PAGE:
The women of Egypt are living through this very nightmare as we speak, as the Muslim Brotherhood seeks to reintroduce burqas into public life for Egyptian women. In my long-standing involvement in trying to stop the brutal flogging of 40,000 women a year in Sudan for not wearing proper clothing, I assure Kylie Bisutti that her message only fuels the global surge of right-wing radicalism that is taking control of the bodies of American women. Think transvaginal ultrasounds; using an IUD is called murder; and the founder of Eden Foods now facing a boycott for suing the Obama Administration over the contraception coverage piece of the Affordable Care Act. Eden Foods founder Michael Potter believes that people engaging in birth control are unsavory people performing unnatural acts.

Religion & Women’s Oppression

Jimmy Carter on Religion As Agent of Women’s Oppression

Speech by Jimmy Carter to the Parliament of the World’s Religions

Melbourne, Australia, Dec., 2009

I am pleased to address the Parliament of World Religions about the vital role of religion in providing a foundation for – or correcting – the global scourge of discrimination and violence against women. As will be seen, my remarks represent the personal views of a Christian layman and a former political leader.

There are international agreements as well as our own Holy Scriptures that guide us:

Article 2 of the Universal Declaration of Human Rights states: “Everyone is entitled to all the rights and freedoms set forth in this Declaration, without distinction of any kind, such as race, color, sex, language, religion, political or other opinion, origin … or other status …”

The Holy Bible tells us that “There is neither Jew nor Greek, there is neither bond nor free, there is neither male nor female: for ye are all one in Christ Jesus.” (Galatians 3:28)

Every generic religious text encourages believers to respect essential human dignity, yet some selected scriptures are interpreted to justify the derogation or inferiority of women and girls, our fellow human beings.

All of us have a responsibility to acknowledge and address the gross acts of discrimination and violence against women that occur every day. Here are some well-known examples: continue

Anne’s Big Fight Ahead

Controlling Women’s Bodies Is A Fight To The Finish

Male-dominated global cultures continue to wrestle with female sexuality. The most repressive forms of Islam are at war with womens’ bodies, throwing head-to-coverage on the female form.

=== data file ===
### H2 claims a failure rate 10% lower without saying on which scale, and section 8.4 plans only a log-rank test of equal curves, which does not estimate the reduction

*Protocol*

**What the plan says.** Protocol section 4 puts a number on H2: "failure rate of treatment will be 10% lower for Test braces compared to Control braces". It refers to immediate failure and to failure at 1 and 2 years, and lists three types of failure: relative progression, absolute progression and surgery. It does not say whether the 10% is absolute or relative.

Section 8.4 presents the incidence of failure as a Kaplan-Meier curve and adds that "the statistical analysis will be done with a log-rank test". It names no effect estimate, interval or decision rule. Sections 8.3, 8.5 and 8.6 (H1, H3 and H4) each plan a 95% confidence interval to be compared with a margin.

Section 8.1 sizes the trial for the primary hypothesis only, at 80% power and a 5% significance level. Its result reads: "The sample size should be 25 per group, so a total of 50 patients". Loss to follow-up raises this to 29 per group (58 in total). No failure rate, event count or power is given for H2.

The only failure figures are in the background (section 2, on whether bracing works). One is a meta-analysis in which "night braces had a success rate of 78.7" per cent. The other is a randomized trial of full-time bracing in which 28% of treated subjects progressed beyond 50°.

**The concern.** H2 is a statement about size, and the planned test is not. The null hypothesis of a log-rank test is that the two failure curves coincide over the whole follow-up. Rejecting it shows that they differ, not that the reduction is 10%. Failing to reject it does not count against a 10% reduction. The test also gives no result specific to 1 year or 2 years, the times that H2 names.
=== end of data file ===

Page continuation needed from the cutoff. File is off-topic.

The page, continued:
Simutaneously, Western societies, led by the Internet, unveil women’s bodies as never before, rendering us all voyeurs.

Some women do what they are told, having no political or cultural voice in how they are packaged for consumption. Others express their discontent of cultural realities around women’s bodies, making clear that they are ‘good girls’, when others are ‘bad’.

A third group, led by celebrity sensations like Shakira and Angelina Jolie, are using their fame to articulate a holistic essence of womanhood.

Shakira’s vision of woman as ‘she wolf’ outrages some people. But the Smart Sensuality women’s movement is growing culturally in its influence, and Shakira is a strong global voice in articulating this ‘new woman’.

Religions, led by Conservative Islam — but joined by the fundamentalist wings of most large religions — condemn immodesty in women. Just when it seems that we face nothing more than a black hole, a new dialogue is emerging from darkness on two fronts. The Internet dialogue that allows articulate people of diverse cultures to communicate about female sexuality and physicality is making for strange bedfellows. I wrote a life-changing journal essay a few weeks ago about burqas, prompting a rare exchange between Western and Muslim women who choose to veil themselves. (continue right column)

Shortly after that jolt of Internet traffic, I became the lead Western woman’s voice — in terms of expressed Internet support and number of postings — in the Lubna Ahmed Hussein case.

Refocusing my own mind around Khartoum’s intention to flog Lubna Hussein for wearing trousers, I confront the reality of the subliminal, global passions that remain about female sexuality.

The very cultures cutting out the female clitoris are huge consumers of Internet porn. I have seen the statistics — no the IP addresses — with my own eyes. A male colleague showed me, and I was astonished. And women are dying because a glimpse of ankle has dishonored the family in these same countries.

Screaming that female sexuality must be contained, men also can’t get enough of it. This is a very dangerous, pathological reality for global women.

In America, Too, Hypocrisy Rules

Just this week I took a look at porn subscriptions in America.

As you might surmise, even in America, the states that yell the loudest about the need for women to ‘cover up’ and control their animalistic urges, sign up monthly in numbers that exceed New York, California and more liberal states — the ones with ‘no morals’.

This is the abyss of hypocrisy threatening women’s lives on a daily basis.

From my perspective, female sexuality is front and center, in the ‘battle for civilization’, even though the fight is clothed in religious identities.

One wonders if there is any light at the end of this tunnel.

As the women of Khartoum yell to the world that they’re not returning to the Dark Ages, and young female converts to Islam in America, Canada and France willingly take up the veil — often against the wishes or recommendations of their husbands and mothers — a strange voice came out of Khartoum the other night.

Roba Givia, a male Sudan Tribune journalist, reflecting on the whipping of women in Khartoum, wrote a superb piece Sudan is still living in an era of Arabs before Islam.